Birds of Nebraska: Newspaper Accounts, 1854-1923

Editor [possibly Miles Greenleaf]. June 23, 1918. Omaha Sunday World-Herald 53(38): 4-E. A bird editorial. Several spelling errors corrected.

Boy Scouts and Birds.

If there is any sure way of protecting bird life in the generations to come, it is by educating the children in the usefulness of our feathered friends.

Laws do much to rectify evil by punishing the evil-doers, but when everyone comes to realize that human welfare is dependent to an astonishing degree on the services rendered by the birds, there will be little need for laws protecting them.

No same person is likely to shoot the man who comes to carry away the reeking garbage on a hot summer day, nor to assault the municipal servant who removes a piece of carrion from the street, nor to object to a tree surgeon saving a stately maple in the front yard, when it is beset by bores or leaf-lice.

If a couple of dozen busy people were to volunteer to work in your garden, knocking off potato bugs and killing the sundry and diverse worms and bugs that were ruining your cabbages and other crops - would you run into the house, grab a shotgun, and proceed to blow their heads off?

It is education of this sort that must be and is being given young Americans, to the wondrous benefit of posterity, and by means of that truly glorious institution, the Boy Scouts!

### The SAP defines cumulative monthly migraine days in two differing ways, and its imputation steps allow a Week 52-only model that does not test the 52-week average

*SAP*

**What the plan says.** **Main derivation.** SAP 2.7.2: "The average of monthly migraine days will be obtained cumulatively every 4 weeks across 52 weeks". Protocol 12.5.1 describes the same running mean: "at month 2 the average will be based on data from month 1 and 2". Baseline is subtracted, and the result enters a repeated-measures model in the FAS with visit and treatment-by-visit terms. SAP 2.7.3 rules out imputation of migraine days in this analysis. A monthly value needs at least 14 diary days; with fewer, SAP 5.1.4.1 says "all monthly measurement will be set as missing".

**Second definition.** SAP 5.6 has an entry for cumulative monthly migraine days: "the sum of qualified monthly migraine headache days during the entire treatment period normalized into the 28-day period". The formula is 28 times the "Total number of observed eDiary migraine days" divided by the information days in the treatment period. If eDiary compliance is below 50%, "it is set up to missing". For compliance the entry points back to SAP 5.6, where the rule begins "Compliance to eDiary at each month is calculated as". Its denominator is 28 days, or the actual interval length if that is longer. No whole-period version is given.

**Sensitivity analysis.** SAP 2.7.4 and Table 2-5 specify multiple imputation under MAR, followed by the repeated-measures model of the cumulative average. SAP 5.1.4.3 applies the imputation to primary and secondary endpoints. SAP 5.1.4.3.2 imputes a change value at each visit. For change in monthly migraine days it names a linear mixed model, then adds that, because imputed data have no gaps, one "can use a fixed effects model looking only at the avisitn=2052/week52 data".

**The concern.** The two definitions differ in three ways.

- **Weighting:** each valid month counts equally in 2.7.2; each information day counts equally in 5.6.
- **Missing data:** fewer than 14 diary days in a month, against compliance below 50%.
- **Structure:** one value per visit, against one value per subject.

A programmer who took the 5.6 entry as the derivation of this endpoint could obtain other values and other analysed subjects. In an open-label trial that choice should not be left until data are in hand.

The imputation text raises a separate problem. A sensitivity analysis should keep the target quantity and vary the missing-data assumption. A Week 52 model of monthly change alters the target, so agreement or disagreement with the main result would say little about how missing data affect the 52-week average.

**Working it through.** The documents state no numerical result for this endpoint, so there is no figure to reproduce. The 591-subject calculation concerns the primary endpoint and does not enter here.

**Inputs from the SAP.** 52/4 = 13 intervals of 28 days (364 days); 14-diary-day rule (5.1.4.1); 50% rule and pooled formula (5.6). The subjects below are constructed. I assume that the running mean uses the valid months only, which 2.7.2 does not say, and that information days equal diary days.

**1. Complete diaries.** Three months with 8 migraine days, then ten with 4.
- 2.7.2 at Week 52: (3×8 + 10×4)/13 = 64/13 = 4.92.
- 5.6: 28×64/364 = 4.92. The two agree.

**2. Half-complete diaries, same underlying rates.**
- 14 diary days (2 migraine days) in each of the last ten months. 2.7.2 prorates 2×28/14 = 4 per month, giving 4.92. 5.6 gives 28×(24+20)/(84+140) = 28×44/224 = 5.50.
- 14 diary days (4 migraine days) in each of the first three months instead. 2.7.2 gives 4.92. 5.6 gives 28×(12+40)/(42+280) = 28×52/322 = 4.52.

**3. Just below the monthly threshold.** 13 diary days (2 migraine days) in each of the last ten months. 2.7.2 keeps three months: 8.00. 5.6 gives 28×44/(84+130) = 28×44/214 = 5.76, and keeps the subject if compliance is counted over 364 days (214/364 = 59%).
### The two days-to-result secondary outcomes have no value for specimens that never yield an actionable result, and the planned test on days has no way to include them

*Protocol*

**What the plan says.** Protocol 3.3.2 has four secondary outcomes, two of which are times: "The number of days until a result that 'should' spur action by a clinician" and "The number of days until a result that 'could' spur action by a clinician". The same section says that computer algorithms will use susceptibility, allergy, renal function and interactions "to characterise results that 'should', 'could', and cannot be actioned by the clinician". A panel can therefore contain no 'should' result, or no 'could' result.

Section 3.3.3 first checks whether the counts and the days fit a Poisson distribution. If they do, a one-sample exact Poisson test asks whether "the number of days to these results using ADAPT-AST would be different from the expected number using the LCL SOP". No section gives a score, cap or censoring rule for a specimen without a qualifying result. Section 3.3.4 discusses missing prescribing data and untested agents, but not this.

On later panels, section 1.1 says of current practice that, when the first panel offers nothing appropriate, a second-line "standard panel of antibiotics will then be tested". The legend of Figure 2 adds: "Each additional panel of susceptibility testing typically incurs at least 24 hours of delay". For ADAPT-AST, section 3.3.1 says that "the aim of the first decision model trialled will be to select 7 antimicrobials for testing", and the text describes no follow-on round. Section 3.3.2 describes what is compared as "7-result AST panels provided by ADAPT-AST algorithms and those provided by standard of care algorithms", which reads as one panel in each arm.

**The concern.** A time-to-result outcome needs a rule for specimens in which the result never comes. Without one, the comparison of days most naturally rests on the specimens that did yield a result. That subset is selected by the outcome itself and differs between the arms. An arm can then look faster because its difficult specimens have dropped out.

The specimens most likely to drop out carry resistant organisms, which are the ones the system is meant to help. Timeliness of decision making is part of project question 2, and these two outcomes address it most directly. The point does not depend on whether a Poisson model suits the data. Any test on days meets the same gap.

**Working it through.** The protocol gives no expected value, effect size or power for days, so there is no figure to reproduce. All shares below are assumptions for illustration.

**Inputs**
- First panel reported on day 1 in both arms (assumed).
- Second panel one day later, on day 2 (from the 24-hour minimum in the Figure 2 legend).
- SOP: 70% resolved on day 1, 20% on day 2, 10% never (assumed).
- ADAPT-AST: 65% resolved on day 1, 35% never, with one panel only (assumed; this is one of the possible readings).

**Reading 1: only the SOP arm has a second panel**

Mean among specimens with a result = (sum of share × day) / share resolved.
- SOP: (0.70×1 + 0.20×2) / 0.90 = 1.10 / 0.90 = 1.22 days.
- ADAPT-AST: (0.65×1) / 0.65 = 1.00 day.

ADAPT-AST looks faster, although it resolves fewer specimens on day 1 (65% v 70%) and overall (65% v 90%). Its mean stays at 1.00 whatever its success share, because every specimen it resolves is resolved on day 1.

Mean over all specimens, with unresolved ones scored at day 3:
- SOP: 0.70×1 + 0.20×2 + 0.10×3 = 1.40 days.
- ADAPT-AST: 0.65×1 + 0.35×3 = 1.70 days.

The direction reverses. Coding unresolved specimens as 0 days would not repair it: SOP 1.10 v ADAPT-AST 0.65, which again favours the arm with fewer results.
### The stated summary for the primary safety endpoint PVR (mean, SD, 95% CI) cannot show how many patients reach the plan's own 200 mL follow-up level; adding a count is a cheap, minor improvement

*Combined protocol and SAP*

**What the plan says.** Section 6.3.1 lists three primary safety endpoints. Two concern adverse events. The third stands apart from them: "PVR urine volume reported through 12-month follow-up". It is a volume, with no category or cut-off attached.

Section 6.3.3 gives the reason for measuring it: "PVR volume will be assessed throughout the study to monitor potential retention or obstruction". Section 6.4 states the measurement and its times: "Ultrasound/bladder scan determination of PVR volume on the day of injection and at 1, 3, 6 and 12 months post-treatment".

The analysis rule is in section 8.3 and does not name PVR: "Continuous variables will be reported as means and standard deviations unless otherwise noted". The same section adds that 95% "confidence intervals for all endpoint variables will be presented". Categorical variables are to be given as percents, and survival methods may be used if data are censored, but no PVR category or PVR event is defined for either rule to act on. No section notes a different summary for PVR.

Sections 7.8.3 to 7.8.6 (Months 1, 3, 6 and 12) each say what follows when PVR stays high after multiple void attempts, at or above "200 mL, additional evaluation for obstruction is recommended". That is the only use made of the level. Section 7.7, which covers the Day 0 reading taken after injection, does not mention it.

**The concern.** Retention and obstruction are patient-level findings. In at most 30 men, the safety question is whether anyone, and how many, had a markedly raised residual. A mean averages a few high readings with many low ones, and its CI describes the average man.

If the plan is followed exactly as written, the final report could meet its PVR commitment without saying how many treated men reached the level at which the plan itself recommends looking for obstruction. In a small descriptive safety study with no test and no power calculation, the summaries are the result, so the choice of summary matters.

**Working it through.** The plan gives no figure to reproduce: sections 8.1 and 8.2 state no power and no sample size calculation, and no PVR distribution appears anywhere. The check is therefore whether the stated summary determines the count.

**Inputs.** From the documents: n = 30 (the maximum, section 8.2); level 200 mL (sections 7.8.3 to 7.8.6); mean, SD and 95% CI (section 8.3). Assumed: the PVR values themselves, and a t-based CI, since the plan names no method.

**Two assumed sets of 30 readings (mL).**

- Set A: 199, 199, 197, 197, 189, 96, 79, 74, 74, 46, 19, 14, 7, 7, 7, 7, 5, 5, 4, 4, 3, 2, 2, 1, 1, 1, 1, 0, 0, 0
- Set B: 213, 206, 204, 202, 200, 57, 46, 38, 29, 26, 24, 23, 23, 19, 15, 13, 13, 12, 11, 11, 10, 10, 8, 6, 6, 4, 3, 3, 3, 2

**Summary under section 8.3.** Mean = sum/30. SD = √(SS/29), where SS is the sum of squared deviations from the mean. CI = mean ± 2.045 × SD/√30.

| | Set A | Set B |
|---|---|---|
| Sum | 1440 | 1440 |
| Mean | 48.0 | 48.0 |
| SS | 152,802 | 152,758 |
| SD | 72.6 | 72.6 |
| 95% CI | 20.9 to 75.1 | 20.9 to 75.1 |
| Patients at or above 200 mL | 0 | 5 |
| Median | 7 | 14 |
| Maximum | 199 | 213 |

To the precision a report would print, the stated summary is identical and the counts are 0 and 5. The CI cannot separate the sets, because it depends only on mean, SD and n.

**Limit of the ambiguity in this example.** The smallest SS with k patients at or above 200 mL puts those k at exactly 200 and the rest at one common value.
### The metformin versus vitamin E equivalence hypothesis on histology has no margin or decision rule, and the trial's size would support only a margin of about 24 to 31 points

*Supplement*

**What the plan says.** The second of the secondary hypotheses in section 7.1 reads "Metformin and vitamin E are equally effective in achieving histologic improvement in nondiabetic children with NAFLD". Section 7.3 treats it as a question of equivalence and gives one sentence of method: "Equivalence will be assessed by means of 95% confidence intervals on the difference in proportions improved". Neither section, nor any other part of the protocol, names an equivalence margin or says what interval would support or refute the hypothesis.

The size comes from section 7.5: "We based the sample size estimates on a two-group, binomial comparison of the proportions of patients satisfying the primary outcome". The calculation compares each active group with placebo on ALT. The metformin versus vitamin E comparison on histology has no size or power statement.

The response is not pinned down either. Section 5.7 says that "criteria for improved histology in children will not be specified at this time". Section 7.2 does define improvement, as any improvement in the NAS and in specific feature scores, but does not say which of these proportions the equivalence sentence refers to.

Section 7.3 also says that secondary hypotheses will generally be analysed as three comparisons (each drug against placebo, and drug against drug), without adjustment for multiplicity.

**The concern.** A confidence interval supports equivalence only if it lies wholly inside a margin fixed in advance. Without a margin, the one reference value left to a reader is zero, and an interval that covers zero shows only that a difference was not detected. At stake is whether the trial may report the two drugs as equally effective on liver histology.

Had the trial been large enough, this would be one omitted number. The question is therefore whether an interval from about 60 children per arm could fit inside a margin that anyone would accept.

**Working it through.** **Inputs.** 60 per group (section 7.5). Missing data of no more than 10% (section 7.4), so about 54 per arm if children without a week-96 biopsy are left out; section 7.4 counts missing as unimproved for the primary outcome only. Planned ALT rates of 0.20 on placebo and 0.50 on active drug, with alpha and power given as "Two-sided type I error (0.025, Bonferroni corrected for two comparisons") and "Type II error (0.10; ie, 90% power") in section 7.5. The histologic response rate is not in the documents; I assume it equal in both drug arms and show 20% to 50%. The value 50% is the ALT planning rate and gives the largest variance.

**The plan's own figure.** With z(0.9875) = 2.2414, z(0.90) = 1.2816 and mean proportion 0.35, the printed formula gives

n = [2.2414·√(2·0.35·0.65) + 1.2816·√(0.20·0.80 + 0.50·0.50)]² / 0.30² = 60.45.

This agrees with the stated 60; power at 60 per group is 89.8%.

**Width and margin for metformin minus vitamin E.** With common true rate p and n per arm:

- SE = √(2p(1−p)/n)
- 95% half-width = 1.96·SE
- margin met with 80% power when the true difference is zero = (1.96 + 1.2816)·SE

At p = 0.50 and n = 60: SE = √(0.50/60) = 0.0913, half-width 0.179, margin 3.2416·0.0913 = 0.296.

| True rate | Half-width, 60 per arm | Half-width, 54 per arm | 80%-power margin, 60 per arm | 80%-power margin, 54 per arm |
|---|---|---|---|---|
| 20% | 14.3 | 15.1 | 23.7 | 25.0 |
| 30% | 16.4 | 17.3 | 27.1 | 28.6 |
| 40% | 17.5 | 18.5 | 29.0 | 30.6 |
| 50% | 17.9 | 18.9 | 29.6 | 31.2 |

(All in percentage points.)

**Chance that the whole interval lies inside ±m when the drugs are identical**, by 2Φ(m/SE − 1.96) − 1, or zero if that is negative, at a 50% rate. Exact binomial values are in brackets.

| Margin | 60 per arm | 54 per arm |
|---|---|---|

These lads are constantly going through a course of training in the study of birds, and means for their propagation and protection. It is part of the lads' lesson; part of the work they must do to win their "commissions."

Boys Scouts are increasing in numbers every day, and the hour is approaching when nearly every boy will wear the honored uniform of that body. The birds need not fear a Scout, and will soon learn it. When these Scouts are men and their own sons are growing up, the birds will not fear these lads, either - nor the grandchildren - nor the great-grandchildren.

So the noble work of Audubon is being fostered and pushed by our Boy Scouts, and the time is not far off when a person who harms a useful bird will be shunned as is a disloyalist today - for to injure so willing and loveable and necessary an agent of prosperity is disloyalty indeed.